If you’re a fan of Muji (and who isn’t?) and its minimalist, zen vibes, you’d love to know that the Japanese label recently opened its flagship store in Plaza Singapura, in the heart of town.
And it’s not like your usual Muji store! With many exclusive and new lines that were previously unavailable to Singapore, we take you through some of the flagship’s best offerings.
Found Muji is a concept that was previously unavailable in Singapore. Started in 2003, Muji designers are tasked to source daily objects from around the world and reproduce these curios at a reasonable price while “retaining their original essence”.
While you may not be able to buy the items in this exhibition, you can still marvel at the motley crue ranging from traditional Japanese geta sandals to cute little wooden stools.
For the month of July, the Found Muji section concentrates on the textiles of India. If you’ve always groused that you’d like to find a bit of print in the minimalist’s muse that is Muji, here’s your ticket! The small but well-edited range comprises handwoven rugs, woven baskets, stoles, hemp slippers, tote bags and more.
My pick of the lot? This adorable tote bag ($39) with a block print that was reminiscent of another Japanese giant – Yayoi Kusama. Who, you must already know, is the woman behind the National Gallery Singapore’s Life is the Heart of a Rainbow, that’s exploding all over social media.
P.S. stock is running out fast!
Also new to Singapore is Idee, a subsidiary brand under the Muji group which focuses on homeware and furniture. It is in this section where it feels rather unfamiliar from the usual Muji aesthetic – colours are richer and tend to be darker, and the furniture deviates from the typical clean-cut Muji ware with a more raw and earthy vibe.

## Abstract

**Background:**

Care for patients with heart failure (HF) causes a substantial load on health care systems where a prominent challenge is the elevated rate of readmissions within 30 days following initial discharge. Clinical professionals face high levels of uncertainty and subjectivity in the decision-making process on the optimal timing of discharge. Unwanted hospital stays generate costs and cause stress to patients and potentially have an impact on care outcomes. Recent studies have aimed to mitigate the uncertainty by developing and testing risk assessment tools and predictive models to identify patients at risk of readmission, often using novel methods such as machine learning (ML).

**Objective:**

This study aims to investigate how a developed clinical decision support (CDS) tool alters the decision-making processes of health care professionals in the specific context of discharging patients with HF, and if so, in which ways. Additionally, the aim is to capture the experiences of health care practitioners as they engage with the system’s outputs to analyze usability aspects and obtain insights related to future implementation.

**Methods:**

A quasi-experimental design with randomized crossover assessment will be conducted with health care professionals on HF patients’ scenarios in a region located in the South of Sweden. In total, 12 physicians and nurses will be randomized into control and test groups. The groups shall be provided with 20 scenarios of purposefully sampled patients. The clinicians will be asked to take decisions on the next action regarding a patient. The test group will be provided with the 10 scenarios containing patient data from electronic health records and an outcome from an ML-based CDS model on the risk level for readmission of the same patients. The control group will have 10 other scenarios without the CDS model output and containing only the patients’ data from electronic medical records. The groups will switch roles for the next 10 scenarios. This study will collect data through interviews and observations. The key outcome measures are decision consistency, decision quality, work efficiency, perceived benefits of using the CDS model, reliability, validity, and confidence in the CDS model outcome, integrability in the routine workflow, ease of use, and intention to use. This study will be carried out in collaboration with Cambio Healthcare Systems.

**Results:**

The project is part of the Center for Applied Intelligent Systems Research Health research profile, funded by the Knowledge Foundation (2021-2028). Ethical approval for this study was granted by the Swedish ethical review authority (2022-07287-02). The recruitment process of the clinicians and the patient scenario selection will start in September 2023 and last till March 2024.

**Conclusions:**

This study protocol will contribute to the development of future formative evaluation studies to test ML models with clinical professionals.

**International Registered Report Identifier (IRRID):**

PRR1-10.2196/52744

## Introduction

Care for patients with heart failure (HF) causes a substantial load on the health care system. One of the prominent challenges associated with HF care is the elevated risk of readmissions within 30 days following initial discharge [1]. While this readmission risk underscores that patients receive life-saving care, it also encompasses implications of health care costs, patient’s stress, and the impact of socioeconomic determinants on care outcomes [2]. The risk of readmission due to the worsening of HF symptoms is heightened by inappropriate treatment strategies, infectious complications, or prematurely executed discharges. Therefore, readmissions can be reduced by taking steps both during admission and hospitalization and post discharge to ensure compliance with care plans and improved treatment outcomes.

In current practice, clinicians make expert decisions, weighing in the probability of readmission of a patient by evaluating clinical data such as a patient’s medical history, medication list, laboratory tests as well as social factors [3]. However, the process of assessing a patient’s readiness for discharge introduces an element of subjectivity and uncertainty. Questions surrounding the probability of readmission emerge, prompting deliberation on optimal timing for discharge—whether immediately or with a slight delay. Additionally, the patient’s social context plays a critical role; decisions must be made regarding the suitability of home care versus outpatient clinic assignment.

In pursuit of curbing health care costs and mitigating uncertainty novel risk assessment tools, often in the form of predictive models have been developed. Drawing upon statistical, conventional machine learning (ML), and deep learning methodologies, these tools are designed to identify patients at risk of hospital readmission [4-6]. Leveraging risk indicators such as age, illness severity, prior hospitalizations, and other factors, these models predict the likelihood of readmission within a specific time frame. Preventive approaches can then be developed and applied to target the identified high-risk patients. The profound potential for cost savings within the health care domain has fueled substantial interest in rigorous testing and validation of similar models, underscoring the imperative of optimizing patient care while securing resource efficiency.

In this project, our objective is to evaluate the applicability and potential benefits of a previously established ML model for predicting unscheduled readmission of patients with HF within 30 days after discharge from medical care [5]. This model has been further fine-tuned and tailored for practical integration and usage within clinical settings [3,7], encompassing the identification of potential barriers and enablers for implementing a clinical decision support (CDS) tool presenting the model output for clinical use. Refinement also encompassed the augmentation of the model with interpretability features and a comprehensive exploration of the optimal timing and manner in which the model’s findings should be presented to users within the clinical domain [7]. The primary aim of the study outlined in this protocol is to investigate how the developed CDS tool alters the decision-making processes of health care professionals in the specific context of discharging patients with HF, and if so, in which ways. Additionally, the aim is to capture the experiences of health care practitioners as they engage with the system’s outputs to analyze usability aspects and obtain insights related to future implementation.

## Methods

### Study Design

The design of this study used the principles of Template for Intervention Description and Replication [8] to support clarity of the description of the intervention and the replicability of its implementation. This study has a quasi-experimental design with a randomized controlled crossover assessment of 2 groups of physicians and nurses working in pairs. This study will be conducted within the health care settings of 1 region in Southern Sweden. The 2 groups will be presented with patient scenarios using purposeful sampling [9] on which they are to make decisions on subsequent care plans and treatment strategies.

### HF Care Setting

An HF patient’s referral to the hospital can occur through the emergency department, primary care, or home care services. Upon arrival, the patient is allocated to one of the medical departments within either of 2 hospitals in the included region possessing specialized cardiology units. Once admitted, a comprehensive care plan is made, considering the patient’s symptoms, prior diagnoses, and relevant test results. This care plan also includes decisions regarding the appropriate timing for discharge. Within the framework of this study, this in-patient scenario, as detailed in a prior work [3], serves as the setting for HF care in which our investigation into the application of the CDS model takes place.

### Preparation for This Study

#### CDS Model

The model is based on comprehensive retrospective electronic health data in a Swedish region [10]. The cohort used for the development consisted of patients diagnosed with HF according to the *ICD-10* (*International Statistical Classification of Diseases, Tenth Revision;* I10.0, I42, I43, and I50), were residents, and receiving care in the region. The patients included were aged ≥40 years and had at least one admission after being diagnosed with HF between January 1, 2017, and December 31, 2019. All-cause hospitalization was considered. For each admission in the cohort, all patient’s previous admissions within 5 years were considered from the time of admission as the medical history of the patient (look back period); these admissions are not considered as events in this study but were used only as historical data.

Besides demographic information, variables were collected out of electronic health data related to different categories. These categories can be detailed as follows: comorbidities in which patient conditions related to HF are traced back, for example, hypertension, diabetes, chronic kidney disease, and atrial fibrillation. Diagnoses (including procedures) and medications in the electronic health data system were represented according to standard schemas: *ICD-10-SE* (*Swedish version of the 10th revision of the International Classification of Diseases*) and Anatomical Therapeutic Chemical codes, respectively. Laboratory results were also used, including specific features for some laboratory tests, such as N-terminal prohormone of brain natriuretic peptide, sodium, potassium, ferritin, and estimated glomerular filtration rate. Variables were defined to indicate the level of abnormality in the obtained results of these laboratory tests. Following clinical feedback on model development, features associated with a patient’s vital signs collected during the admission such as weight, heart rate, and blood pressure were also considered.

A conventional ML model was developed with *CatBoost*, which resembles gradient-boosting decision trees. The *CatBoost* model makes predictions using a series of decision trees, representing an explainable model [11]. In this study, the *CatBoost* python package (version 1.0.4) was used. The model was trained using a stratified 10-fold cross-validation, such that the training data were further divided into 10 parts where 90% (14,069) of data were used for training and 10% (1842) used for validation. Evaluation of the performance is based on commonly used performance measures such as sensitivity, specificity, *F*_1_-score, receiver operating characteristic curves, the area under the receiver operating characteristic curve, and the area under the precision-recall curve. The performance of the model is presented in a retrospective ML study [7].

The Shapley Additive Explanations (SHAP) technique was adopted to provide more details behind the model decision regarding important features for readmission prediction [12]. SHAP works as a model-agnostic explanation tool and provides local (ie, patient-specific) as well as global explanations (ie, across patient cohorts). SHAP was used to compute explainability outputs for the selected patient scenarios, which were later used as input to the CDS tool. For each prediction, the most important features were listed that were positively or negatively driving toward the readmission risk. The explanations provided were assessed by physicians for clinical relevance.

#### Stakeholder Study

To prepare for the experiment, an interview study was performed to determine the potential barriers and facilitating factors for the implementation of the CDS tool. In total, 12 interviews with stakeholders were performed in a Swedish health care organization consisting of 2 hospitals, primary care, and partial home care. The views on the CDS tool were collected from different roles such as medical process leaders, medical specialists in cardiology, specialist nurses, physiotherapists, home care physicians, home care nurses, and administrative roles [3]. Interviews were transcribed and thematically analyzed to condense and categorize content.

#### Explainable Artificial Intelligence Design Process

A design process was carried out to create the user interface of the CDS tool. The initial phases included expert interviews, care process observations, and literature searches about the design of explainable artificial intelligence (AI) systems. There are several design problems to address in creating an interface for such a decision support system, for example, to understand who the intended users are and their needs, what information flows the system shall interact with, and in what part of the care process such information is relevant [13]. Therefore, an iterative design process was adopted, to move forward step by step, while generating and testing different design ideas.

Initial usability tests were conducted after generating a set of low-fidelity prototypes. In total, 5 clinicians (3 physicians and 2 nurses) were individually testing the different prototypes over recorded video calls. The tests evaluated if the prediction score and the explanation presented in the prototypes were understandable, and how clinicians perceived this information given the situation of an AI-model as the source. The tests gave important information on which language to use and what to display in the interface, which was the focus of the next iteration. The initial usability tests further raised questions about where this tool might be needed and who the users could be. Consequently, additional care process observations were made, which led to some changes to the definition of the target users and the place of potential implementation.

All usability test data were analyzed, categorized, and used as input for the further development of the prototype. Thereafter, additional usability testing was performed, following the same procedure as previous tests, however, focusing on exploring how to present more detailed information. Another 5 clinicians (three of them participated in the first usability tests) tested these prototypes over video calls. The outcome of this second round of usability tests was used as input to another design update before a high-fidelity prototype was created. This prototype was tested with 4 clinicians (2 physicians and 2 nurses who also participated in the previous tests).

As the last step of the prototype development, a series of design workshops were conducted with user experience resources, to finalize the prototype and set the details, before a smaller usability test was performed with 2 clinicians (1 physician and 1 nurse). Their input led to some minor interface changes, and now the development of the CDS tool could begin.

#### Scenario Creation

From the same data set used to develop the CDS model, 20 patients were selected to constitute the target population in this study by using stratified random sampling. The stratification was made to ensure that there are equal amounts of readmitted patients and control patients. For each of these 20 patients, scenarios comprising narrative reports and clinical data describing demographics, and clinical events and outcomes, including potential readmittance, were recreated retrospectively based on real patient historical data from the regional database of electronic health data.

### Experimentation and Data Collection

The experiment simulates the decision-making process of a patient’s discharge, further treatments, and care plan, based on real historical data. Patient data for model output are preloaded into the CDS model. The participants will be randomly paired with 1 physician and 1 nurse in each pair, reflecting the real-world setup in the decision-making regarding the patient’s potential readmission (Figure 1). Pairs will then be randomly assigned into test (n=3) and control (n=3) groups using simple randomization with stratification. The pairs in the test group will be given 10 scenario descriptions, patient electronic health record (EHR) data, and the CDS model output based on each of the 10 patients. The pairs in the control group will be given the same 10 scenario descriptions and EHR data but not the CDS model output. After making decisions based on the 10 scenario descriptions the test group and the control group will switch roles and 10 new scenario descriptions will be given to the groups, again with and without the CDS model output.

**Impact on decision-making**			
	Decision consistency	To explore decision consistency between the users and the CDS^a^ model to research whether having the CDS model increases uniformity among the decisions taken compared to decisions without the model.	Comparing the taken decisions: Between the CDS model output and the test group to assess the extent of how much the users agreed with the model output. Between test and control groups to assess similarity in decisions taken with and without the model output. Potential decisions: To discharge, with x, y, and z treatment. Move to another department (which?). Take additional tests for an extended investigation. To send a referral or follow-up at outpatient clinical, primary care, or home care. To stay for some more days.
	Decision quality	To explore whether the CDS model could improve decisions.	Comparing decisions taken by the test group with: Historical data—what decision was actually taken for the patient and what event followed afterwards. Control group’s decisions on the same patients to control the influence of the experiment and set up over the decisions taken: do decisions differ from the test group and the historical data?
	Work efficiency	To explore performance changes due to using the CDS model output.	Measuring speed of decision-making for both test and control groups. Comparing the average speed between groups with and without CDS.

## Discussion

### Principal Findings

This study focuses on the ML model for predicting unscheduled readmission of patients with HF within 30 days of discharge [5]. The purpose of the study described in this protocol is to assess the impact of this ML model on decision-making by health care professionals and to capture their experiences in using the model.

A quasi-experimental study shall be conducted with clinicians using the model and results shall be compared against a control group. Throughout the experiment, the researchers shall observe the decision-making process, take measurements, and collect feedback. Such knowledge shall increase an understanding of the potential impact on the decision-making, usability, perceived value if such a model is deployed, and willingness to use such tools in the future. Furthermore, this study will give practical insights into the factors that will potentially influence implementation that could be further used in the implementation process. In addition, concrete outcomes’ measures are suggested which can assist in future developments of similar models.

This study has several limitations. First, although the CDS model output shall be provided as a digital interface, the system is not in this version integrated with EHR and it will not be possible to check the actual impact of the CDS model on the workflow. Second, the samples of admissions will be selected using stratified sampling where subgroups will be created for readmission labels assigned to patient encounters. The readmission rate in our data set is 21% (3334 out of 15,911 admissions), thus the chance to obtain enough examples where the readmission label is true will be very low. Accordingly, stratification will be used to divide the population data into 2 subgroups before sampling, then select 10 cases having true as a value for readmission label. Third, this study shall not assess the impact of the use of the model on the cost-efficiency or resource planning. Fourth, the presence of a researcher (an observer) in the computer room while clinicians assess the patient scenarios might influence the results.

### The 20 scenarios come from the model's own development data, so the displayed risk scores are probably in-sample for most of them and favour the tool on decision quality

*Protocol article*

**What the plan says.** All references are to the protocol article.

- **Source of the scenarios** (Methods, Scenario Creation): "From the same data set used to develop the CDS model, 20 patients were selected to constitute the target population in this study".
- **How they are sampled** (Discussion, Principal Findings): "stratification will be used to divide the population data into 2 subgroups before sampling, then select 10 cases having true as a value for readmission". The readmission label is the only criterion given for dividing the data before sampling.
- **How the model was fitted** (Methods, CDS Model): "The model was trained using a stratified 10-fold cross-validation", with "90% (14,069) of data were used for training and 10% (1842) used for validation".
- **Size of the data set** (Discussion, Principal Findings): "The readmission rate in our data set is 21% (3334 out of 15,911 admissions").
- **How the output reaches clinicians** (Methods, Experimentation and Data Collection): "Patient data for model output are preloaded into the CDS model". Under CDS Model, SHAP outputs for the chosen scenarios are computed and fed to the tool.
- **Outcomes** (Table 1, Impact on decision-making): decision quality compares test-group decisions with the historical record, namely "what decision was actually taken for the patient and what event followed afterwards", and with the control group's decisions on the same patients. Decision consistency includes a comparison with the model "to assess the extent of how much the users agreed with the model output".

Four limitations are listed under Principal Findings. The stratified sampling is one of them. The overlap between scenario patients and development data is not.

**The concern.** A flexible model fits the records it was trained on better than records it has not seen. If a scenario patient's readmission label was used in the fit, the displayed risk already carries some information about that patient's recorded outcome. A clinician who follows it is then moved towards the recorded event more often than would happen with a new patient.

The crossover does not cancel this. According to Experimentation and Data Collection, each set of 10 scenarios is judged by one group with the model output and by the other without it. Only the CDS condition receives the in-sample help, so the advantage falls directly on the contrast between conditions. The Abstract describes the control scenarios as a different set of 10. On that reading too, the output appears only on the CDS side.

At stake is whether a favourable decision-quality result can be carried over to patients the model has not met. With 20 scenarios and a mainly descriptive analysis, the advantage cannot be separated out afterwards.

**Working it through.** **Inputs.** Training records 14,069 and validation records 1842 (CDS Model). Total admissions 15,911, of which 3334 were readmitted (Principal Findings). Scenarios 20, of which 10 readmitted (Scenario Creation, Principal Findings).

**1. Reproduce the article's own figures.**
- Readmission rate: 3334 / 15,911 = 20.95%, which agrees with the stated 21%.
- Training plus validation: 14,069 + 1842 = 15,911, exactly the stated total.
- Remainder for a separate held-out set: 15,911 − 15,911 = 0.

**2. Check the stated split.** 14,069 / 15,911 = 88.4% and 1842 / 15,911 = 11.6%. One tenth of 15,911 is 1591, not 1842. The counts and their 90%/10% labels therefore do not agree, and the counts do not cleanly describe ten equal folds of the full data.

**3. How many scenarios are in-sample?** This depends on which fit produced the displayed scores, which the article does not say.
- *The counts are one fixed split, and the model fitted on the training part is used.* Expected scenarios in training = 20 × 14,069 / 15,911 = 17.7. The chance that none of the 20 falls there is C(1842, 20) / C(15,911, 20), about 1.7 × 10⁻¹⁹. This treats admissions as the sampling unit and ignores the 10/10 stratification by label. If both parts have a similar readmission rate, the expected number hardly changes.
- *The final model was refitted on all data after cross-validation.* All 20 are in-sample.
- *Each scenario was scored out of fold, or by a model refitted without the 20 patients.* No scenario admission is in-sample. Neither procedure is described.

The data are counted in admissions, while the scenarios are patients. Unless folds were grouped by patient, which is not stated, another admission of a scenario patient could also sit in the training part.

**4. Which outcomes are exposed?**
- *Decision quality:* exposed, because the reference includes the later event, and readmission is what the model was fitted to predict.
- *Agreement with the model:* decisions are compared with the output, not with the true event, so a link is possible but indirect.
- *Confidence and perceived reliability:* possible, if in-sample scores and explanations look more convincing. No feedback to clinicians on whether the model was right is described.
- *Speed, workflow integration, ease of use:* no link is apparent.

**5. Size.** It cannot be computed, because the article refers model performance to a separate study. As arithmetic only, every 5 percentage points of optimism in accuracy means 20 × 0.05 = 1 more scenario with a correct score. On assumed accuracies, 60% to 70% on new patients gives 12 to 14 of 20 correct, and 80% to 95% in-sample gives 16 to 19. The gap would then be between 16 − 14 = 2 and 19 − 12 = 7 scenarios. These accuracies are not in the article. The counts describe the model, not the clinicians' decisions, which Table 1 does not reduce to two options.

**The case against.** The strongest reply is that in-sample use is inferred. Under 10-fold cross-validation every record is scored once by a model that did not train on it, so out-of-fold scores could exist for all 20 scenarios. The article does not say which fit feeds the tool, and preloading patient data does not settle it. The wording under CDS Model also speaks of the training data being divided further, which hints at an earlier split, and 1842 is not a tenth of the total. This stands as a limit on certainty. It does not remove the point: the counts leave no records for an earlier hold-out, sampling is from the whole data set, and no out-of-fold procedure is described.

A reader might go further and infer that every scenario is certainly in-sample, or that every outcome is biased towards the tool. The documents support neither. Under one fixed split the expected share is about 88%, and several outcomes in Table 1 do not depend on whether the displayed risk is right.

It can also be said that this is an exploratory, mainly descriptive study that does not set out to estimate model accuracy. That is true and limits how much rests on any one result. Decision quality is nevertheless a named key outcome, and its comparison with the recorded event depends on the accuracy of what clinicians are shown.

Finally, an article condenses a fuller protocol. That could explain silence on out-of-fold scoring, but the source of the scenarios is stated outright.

For those who hanker for one-off items and exotic curios, you’ll probably be stuck in the Idee section for a good while. I was particularly taken with this “wall hanging” piece by California-based ceramic artist Heather Levine, which at first glance from afar, looked like a tribal necklace.
Love Japanese-style tableware? Take your game up a notch with the Kosen series by Idee. Each set comes in its own paulownia wood box and is made in Japan’s Gifu prefecture. Plus, the colours are way too cute to pass up on.
While part of the Labo range has been made available at Muji’s ION Orchard branch recently, the new flagship store stocks a bigger collection. Think of the Labo label as a more elevated range of its usual offerings.
Fun fact: The Labo line, which was started in 2005, was previously available in Singapore at the Paragon store, but was removed and only makes its return this year at Plaza Singapura.
For fashion folks, why should you care? Well, when Labo first started, it was deisgned by Yohji Yamamoto’s team and boasted a more fashion-inclined slant – though still true to Muji ideals, of course. Think of it as the next generation of basics, if you will – refreshing silhouettes, practical designs, and unconstrained styles.
However, the line appears to have undergone a rebranding, and whatever edge it had before seems to have been toned down. Eihter that, or the Muji Singapore buyers are being rather conservative in their buying selection.
Oh, and food. The flagship store is also home to the Muji-in-house restaurant, entitled Cafe & Meal. The stylish lighting installation lends a noticeably darker ambience to the usual Muji aesthetic we’re used to.
Plus, dishes exclusive to the Plaza Singapura store: The introduction of two new dishes: pork katsudon donburi and cheese baked butter curry chicken rice.
Bright colours? At Muji? colour me shocked. The range however, is actually a collaboration with quirky Japanese textile label Mina Perhonen, entitled Pool. The Pool project aims to be more environmentally conscious by reusing leftover fabrics to create new products. Combining environmental sustainability with lovely colours? I’m sold.
By Keng Yang Shuen, Female, July 2017
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